Six Fridays of Star Wars

As if we don't have enough Star Wars in our lives, I've begun work on a rather epic essay series on George Lucas' six-film opus. In light of how saturated pop culture and criticism has become with Star Wars for nearly 35 years, my goal is to offer a slightly different and perhaps fresher perspective on one of cinema's most visible works. Thus, I am currently in the midst of re-watching all of the films. I don't foresee completing this project for a few months, but in the mean time I'll be posting short reflections on each film for the next six weeks, starting today with The Phantom Menace. Keep in mind these reviews are brief critical perspectives and will likely bear little relation to how I am approaching the series in terms of the larger project. Enjoy!

Update—Below are links to my reviews for each of the six films:

Star Wars—Episode I: The Phantom Menace

Star Wars—Episode II: Attack of the Clones

Star Wars—Episode III: Revenge of the Sith

Star Wars—Episode IV: A New Hope

Star Wars—Episode V: The Empire Strikes Back

Star Wars—Episode VI: Return of the Jedi

Wednesday, February 8, 2012

The Artist

It’s easy to see why the pseudo-silent film, The Artist has emerged as this year’s darling in the Best Picture race. Its nostalgia for cinema’s yesteryear is emblematic of an increasingly visible trend in Hollywood lore to romanticize the analog days. But The Artist sets itself apart from other works pining for the past because it is built entirely on a gimmick. Playing to broad traditions and styles of 20’s cinema, screenwriter and director Michel Hazanavicius tries to embody Hollywood’s golden age while lamenting the inevitable progress of technology. That’s about as far as it goes regarding thematic depth. The film’s real showcase is how skillfully it manipulates and presents film form. In this regard, Hazanavicius serves up a few particularly inventive visual tricks and every so often teases us with moments of compositional beauty. But the story's focus on the tragedy of a silent star's fall from prominence and how the guilt-stricken Vamp revives him is askew. So unless I am missing deeper significance of the mimicry and layers of meta-ness, The Artist amounts to little more than a stylistic exercise, albeit a modestly enjoyable one. Even so, Hazanavicius’ emphasis on style and simple storytelling is not what dogs The Artist. That it is a copy and a gimmick bears little relation to the deeper truth that this film lacks a soul. (Michel Hazanavicius, 2011) **

[Note: I'm currently penning a longer essay that looks at the film in a different critical context.]

Friday, February 3, 2012


For a movie about a person stricken with cancer, 50/50 goes down pretty easy. That it is so pleasant to watch makes it a distinctive entry in the cancer movie lexicon, if also a problematic one. Based on screenwriter Will Reiser’s own experience with cancer, 50/50 fearlessly takes on a difficult subject—a young person facing death—and treats it with even amounts of reverence and humor. On hand for the laughs is Seth Rogen, who once again serves up his foul-mouthed but cuddly schtick. There are a handful of knockout moments, most stemming from the subdued sensitivity with which Joseph Gordon-Levitt plays the central character. If only the storytelling were approached with the same grace and knowingness as its thematic core. The narrative is too clean. Gordon-Levitt’s strong performance, for example, helps conceal the fact that his character is too good to be true. It’s as if the filmmakers are screaming from the rooftops, “Look at how promising this kid’s future was before he had cancer!” In the same vein, the closure given to nearly every relationship and plot thread diminishes the film’s impact and nearly compromises its nimble sensibilities. These problems may account for how 50/50 pulls off such a delicate balance and yet fails to resonate as strongly as it should. (Jonathan Levine, 2011) **½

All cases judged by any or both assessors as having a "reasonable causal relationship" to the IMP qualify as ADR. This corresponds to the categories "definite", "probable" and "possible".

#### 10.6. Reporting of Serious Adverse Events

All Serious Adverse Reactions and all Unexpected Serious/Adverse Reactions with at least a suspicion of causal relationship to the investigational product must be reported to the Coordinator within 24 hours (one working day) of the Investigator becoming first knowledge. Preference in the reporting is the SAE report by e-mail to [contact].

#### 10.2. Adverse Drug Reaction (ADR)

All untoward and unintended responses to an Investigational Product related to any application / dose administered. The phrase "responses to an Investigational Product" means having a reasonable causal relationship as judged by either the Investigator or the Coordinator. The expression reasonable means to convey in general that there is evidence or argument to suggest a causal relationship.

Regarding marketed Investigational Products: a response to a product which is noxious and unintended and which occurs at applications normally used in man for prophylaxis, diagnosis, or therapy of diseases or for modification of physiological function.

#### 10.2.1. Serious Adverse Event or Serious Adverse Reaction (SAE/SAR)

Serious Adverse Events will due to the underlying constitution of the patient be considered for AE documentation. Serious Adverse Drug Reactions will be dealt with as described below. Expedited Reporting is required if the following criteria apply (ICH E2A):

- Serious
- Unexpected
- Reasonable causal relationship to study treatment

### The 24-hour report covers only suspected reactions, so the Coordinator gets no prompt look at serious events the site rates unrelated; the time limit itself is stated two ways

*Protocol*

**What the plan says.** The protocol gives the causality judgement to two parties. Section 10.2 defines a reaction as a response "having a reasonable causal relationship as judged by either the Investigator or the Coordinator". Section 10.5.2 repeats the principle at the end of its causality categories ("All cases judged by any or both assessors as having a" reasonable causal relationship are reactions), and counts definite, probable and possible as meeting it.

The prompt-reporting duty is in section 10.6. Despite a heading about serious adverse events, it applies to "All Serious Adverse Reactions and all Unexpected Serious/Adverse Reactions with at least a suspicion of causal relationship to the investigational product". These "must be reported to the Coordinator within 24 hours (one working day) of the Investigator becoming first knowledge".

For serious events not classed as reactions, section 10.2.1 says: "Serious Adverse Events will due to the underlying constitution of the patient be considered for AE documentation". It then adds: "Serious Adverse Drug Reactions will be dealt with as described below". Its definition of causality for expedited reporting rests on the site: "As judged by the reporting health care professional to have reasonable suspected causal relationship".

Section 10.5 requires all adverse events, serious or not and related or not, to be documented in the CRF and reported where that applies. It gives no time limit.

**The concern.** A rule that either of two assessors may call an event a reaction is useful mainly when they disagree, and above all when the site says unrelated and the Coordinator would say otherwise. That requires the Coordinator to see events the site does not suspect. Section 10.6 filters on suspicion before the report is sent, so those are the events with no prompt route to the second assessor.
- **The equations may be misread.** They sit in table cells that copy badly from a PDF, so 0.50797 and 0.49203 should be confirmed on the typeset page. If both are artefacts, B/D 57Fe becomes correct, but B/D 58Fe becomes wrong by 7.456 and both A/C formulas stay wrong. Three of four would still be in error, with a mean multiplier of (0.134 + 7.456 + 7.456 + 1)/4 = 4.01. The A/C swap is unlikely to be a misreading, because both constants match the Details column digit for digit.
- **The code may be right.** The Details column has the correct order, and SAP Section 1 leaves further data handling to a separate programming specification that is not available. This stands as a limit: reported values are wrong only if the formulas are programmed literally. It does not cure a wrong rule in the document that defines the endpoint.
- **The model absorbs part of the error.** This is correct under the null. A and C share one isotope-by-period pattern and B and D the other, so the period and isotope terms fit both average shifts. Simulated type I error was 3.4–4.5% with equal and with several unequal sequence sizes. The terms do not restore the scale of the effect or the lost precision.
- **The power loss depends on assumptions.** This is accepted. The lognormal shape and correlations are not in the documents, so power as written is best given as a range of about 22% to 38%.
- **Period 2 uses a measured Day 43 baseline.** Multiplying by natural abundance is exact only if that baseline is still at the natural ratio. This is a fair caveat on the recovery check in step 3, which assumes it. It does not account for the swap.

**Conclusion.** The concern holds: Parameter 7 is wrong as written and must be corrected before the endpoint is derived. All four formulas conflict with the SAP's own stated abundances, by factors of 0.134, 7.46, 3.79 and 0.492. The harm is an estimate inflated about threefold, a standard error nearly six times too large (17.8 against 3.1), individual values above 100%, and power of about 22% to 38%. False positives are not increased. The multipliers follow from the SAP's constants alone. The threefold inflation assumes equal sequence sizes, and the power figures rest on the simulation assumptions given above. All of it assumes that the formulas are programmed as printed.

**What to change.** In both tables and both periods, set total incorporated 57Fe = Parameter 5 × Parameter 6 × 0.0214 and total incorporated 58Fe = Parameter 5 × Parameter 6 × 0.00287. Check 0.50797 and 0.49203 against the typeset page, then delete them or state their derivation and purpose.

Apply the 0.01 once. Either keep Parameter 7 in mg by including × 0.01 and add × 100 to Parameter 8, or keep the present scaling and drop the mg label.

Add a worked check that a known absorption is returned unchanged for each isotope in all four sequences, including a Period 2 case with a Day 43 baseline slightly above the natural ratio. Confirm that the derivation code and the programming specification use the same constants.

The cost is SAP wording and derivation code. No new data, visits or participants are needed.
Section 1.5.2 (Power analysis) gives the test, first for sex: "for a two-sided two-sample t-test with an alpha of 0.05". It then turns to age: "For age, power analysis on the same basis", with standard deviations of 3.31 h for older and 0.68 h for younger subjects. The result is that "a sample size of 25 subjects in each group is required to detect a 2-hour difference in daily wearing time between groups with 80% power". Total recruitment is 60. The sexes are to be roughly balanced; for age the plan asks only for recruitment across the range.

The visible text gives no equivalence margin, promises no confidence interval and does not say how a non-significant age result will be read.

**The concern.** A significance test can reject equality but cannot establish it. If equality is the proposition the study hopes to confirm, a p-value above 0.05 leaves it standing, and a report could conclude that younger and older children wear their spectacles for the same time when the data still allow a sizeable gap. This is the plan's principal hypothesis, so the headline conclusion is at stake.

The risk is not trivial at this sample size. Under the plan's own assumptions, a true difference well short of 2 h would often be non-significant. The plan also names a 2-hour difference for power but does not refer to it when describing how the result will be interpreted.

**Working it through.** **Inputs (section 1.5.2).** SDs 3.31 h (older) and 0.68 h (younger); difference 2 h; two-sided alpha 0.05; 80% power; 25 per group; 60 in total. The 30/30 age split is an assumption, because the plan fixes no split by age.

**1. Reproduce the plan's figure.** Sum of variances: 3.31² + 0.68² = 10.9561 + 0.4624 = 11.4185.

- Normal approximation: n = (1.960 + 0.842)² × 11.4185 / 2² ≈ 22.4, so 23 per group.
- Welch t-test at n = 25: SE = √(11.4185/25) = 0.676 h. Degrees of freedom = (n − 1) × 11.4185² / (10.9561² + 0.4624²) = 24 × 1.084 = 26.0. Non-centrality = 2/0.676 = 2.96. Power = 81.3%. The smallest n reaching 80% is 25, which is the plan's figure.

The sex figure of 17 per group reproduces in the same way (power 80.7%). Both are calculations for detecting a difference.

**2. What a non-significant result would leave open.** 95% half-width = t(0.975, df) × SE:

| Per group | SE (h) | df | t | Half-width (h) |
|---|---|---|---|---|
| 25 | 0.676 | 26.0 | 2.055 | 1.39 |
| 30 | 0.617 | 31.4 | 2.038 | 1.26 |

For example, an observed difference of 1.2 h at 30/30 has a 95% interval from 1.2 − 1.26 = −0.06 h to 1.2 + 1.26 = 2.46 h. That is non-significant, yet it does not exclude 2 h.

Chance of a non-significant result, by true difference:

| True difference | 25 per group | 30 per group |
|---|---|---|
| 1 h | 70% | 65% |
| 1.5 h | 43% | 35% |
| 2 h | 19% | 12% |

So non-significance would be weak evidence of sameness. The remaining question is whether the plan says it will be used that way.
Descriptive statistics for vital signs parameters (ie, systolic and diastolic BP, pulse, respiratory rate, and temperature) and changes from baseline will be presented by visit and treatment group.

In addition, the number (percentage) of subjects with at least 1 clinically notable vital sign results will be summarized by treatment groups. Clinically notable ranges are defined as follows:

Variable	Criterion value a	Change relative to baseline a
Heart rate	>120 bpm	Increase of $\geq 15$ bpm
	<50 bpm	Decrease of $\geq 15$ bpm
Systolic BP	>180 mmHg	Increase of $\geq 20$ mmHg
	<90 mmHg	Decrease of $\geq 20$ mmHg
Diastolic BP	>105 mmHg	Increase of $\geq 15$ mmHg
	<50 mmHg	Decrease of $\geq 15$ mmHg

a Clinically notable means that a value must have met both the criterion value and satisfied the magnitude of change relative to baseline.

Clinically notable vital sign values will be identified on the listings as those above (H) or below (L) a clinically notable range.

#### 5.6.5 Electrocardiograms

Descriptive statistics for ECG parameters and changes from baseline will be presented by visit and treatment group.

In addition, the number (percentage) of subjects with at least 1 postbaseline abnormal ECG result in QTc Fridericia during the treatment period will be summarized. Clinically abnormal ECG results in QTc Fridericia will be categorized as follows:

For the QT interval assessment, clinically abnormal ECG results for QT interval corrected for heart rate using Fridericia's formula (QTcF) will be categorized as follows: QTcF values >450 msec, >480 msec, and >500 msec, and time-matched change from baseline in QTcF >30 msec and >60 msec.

Thursday, February 2, 2012

Page One: Inside the New York Times

The pillars of print media have shown a remarkable inability to adapt to the changing conditions imparted by digital media in recent years. This and the subsequent decline of traditional media represent the compelling narrative at the heart of Andrew Rossi’s documentary. The film explores the shifting media market through the prism of several journalists at the New York Times. Among the reporters on the proverbial front lines of the precipice is David Carr, a quick-witted former addict who regularly “vaporizes” those who decry the Times and traditional media in general. Carr is a fascinating screen subject and a unique voice in the media wars. The film, however, lacks its own voice. In its rapid surveying of the numerous factors in the changing media landscape, Page One fails to make coherent case about any specific or broader point. Rossi goes to great lengths to portray the Times as a storied institution with a rich history and reputation for journalistic excellence (which it is, albeit less so in recent years), though his reasons for doing this are unclear within the context of the film’s greater purpose. While I prize ambiguity in most films, I expect informed accounts on the current state of journalism to be clear and articulate, neither of which can be said about Page One. At one point during the film, Carr overturns the familiar Marshall McLuhan phrase and suggests that with media services like Twitter, the message is in fact the medium. The problem with Page One is that it adopts the same logic. It eschews a cogent journalistic argument in favor of a barrage of messages as ephemeral as a tweet. (Andrew Rossi, 2011) **